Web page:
5 popular mind map types to help your creative thinking

Here at Miro, we are building the #1 visual workspace platform to help you with any visualization task. One of the most effective ways to structure thoughts and organize the flow of ideas is to map them on a canvas. Thanks to recent updates, Miro now supports not only diagram mapping, but also automated mind map creation.

Let’s have a look at some popular use cases and types of mind mapping that you can use to structure ideas with your distributed team.

What is a mind map?

A mind map is a visual way for teams to capture, store, and organize ideas. By collecting subtopics in an unordered way, mind maps allow teams to tackle problem solving in an organic way.

Instead of hard-to-review note taking or disparate meetings, mind maps bring teams together and make it easy to collaborate on a wide variety of projects.

5 Types of mind maps

There are five types of mind maps. Simple, concept, and random word mind maps are good for freeform brainstorming among any team. Flowcharts and dialogue mind maps are used by agile teams to power retrospectives, planning, and other project tasks.

1. Simple Mind Map

A mind map is a visual diagram in the form of a tree or spider, where major categories radiate from a central node, and lesser categories are the sub-branches of larger ones.

A mind map is a free default tool in Miro. You can focus on the actual ideas and use just a couple of hotkeys to build the map for you. Moreover, with Miro, you can place pictures, videos and any other visuals next to your mind map to support and expand upon your ideas.

With Miro Mind Map template, together with your team you can concurrently brainstorm, design information architecture, plan projects, create org charts, develop sales strategies and more.

Tony Buzan, inventor of mind mapping, suggests the following steps for creating your map:

  •  Start in the center of a blank canvas, giving your brain the freedom to spread out and express ideas freely and naturally.
  •  Use colors throughout; it adds extra vibrancy and life to your mind map.
  •  Use one keyword per line as it gives your mind map more power and flexibility.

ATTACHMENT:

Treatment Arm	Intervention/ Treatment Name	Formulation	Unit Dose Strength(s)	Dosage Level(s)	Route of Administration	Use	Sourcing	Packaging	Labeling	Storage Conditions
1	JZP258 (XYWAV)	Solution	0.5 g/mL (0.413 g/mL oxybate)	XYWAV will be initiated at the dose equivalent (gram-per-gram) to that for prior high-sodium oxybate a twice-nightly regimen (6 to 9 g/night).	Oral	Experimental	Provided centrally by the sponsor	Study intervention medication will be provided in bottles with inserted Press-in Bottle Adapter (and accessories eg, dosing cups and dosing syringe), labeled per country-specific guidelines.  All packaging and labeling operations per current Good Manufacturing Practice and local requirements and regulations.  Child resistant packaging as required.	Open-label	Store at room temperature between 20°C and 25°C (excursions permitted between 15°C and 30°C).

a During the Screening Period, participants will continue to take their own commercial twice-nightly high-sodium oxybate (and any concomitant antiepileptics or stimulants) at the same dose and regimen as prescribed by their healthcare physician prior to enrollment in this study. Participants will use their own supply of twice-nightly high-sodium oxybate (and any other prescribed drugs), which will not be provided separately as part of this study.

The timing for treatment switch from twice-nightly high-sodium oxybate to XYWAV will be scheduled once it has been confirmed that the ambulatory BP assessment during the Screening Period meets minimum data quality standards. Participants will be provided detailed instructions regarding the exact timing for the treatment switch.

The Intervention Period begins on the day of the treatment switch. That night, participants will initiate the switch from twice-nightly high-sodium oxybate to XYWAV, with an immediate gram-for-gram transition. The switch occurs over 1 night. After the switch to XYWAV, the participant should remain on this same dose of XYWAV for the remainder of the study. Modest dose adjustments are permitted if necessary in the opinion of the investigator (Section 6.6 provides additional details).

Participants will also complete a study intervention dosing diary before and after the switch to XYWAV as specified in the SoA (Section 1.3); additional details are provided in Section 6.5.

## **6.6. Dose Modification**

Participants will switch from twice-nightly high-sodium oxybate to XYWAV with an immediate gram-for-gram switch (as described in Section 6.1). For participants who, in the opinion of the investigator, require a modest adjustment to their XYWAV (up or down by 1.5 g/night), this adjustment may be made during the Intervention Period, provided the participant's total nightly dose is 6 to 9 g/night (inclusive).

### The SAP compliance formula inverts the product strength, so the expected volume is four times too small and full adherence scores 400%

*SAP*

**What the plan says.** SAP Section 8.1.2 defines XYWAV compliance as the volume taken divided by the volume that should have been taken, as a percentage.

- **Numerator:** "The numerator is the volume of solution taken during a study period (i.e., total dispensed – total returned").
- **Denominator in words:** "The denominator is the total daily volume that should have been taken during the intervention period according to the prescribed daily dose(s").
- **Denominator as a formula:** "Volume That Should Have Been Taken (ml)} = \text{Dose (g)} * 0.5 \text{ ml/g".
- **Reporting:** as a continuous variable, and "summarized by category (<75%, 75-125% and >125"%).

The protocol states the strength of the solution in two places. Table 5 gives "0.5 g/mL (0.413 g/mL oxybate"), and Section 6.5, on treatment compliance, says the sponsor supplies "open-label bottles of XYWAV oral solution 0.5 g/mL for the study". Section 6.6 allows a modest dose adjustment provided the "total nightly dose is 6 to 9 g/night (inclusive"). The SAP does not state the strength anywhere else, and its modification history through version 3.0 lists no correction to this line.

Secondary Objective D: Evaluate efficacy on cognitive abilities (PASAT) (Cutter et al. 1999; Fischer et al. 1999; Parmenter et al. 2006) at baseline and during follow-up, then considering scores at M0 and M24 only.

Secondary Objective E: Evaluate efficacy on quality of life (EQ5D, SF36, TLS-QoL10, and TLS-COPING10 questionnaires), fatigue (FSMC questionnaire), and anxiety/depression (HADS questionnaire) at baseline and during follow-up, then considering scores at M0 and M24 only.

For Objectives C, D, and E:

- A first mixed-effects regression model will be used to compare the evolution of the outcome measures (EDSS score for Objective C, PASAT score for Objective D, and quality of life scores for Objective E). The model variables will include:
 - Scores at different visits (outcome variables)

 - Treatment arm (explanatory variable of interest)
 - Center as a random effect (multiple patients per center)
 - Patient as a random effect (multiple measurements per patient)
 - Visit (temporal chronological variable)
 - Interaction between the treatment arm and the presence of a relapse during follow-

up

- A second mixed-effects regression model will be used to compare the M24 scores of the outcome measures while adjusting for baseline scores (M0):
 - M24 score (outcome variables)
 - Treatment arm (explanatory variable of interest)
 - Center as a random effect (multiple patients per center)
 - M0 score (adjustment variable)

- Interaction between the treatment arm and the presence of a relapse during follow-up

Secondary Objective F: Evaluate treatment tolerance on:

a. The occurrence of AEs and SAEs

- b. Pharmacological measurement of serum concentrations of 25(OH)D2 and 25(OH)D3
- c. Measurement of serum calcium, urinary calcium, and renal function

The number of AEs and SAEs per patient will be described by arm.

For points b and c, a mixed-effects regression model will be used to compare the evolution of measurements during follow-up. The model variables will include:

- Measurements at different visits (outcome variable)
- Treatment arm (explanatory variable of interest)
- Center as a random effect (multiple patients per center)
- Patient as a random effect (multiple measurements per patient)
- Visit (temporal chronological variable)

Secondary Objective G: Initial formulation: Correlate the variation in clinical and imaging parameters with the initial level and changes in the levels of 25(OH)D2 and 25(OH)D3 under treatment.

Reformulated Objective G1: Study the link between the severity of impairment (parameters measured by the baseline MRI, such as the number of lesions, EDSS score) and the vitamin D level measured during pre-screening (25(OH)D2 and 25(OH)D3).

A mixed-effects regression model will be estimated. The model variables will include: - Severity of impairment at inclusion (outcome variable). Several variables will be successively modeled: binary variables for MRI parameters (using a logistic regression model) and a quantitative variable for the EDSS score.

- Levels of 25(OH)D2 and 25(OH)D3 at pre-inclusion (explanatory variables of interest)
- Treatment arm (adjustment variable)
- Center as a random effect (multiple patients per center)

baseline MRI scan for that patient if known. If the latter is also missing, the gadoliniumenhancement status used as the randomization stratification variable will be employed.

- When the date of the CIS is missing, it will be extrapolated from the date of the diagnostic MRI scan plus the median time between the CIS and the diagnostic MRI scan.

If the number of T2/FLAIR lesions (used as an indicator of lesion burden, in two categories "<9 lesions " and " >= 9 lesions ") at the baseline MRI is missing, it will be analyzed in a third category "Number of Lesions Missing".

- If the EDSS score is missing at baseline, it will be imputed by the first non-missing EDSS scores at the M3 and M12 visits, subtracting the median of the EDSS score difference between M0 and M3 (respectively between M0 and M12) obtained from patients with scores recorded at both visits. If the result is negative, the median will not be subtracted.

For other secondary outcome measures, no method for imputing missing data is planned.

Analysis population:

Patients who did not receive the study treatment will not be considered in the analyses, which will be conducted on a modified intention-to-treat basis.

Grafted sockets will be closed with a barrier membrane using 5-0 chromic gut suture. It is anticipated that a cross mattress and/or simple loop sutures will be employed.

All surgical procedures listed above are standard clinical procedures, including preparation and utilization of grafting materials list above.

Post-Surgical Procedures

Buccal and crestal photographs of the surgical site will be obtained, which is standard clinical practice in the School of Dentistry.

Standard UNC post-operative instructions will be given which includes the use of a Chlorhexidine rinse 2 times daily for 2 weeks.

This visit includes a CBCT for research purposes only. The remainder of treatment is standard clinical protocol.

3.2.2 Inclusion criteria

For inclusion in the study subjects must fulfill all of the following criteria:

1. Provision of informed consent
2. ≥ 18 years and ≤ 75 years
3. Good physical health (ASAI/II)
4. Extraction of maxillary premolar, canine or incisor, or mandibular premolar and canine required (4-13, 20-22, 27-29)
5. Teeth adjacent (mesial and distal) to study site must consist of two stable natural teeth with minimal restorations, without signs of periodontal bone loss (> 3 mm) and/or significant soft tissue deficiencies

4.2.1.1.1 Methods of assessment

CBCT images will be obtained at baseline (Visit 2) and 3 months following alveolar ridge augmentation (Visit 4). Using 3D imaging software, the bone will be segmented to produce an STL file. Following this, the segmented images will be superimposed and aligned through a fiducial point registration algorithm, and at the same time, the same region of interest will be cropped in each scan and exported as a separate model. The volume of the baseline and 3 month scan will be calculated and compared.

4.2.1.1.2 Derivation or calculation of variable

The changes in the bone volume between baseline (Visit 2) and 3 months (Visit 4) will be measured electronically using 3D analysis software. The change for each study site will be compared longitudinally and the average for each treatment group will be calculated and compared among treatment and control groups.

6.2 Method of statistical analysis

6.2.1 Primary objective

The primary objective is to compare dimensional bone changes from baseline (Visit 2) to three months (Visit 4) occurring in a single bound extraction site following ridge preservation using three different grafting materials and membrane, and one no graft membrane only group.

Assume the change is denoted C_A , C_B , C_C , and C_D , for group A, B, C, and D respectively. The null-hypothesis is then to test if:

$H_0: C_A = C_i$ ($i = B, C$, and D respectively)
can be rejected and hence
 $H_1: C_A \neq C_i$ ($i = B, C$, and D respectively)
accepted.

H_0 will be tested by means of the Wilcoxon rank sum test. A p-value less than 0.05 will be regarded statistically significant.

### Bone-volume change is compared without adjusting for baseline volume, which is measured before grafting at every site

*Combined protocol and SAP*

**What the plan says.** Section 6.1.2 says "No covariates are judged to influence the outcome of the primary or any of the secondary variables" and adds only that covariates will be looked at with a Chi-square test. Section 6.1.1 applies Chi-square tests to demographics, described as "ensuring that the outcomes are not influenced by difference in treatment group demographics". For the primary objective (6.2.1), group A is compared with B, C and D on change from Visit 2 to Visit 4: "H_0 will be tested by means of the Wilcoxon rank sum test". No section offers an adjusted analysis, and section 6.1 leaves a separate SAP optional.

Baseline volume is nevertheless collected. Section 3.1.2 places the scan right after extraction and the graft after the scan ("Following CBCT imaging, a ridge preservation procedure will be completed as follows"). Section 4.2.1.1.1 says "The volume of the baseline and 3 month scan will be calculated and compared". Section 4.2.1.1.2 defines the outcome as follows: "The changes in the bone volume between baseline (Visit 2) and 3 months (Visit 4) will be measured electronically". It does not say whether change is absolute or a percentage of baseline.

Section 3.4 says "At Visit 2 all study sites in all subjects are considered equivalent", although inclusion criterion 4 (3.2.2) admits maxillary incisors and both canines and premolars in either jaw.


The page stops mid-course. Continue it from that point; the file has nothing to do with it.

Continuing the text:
•  Use images throughout. A picture is worth a thousand words and helps you use your imagination.

Try the mind map maker in Miro

2. Concept map

A concept map is a graph used to visually illustrate the relationships between concepts in a brainstorming session. A concept is a thought framework defined by an explicit “focus question.” Mapped concepts represent a hierarchical structure that allows you to further understand the matter and build stronger arguments.

A concept map differs from a mind map in the layout. Usually, it follows a hierarchical structure and shows more complex interrelations between concepts (a concept can relate to more than just the mother node).

With Miro shapes and arrows, you can build endless but clear concept maps without any limits for free. Double-click on a board to add your first ideas, link them with arrows, use suggestions after links to grow the diagram, add text to lines and transform the objects to improve how your map looks.

To start mapping concepts in Miro, you only need to focus on the ideas. Here is a simple guide to the process:

  •  Add a shape or sticker with the general topic you are interested in. Make it answer a particular question.
  •  Brainstorm the list of themes related to the topic. Use bulk-add mode for sticky notes to follow your train of thought and keep the concepts as concise as possible.
  •  Start mapping themes around the concept and connect them with lines. More important ideas should be closer to the center and less important ones closer to the edge. Add text to lines to describe the relationships more clearly.

Use a concept map template in Miro

3. Random words

Random words is a brainstorming technique that encourages your imagination to create different perspectives and new angles on the idea or the problem you are facing. By analyzing your environment, you come up with new ideas that can help you solve the problem.